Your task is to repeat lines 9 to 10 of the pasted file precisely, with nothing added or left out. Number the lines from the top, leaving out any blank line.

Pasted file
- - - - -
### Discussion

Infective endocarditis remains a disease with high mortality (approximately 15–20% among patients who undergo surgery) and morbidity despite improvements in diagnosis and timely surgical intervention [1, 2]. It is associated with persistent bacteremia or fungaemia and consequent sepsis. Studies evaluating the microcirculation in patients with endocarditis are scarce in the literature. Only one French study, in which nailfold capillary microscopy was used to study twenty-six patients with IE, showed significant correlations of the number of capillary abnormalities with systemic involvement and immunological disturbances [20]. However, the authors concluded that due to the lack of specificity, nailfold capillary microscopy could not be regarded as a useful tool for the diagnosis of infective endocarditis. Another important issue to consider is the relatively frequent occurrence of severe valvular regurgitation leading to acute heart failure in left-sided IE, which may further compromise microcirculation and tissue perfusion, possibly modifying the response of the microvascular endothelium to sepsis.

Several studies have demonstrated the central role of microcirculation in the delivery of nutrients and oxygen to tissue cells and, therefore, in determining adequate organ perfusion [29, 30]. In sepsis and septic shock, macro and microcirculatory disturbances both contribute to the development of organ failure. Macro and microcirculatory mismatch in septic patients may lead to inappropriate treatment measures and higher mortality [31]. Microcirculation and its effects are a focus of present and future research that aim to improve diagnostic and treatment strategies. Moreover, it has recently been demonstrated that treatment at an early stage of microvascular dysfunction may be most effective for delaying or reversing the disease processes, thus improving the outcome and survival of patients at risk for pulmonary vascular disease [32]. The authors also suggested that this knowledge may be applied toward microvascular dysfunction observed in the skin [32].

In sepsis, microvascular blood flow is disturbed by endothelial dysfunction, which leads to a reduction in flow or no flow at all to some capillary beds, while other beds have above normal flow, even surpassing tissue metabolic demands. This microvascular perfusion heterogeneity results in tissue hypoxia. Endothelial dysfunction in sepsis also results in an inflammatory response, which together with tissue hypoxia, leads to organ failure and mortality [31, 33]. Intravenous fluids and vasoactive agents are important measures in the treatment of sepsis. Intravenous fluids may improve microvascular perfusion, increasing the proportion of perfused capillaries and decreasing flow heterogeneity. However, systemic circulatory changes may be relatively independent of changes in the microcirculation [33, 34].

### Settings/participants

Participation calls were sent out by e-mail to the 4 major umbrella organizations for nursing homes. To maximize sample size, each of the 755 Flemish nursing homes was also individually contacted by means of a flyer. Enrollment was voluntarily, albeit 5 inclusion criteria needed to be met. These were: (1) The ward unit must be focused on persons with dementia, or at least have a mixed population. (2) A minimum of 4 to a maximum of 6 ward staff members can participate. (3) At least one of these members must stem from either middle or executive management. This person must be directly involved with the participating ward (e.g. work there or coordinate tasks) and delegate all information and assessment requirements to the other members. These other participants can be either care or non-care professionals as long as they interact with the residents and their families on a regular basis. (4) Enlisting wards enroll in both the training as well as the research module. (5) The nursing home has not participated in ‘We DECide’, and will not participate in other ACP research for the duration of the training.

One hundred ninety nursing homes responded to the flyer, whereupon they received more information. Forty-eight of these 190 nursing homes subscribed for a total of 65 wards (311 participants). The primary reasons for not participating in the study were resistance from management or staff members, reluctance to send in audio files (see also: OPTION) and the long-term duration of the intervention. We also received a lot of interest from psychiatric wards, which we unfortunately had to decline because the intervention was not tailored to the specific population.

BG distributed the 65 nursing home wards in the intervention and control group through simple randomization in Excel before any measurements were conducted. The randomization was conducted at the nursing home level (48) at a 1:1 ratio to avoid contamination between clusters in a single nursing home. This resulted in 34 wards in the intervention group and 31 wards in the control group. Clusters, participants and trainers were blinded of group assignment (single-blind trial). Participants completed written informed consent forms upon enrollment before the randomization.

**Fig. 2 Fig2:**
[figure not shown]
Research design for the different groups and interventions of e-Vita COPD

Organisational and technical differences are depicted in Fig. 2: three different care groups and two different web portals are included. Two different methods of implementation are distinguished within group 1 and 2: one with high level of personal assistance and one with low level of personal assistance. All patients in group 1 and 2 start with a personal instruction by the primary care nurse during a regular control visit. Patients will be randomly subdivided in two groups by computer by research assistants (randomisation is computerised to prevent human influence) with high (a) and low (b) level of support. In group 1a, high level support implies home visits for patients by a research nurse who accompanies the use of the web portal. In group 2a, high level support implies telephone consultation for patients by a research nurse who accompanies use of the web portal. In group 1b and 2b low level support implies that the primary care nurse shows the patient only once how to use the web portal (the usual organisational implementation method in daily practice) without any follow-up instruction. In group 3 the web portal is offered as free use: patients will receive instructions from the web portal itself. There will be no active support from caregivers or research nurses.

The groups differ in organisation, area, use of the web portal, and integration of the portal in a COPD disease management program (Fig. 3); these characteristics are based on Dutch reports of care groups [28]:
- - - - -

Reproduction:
**Fig. 2 Fig2:**
[figure not shown]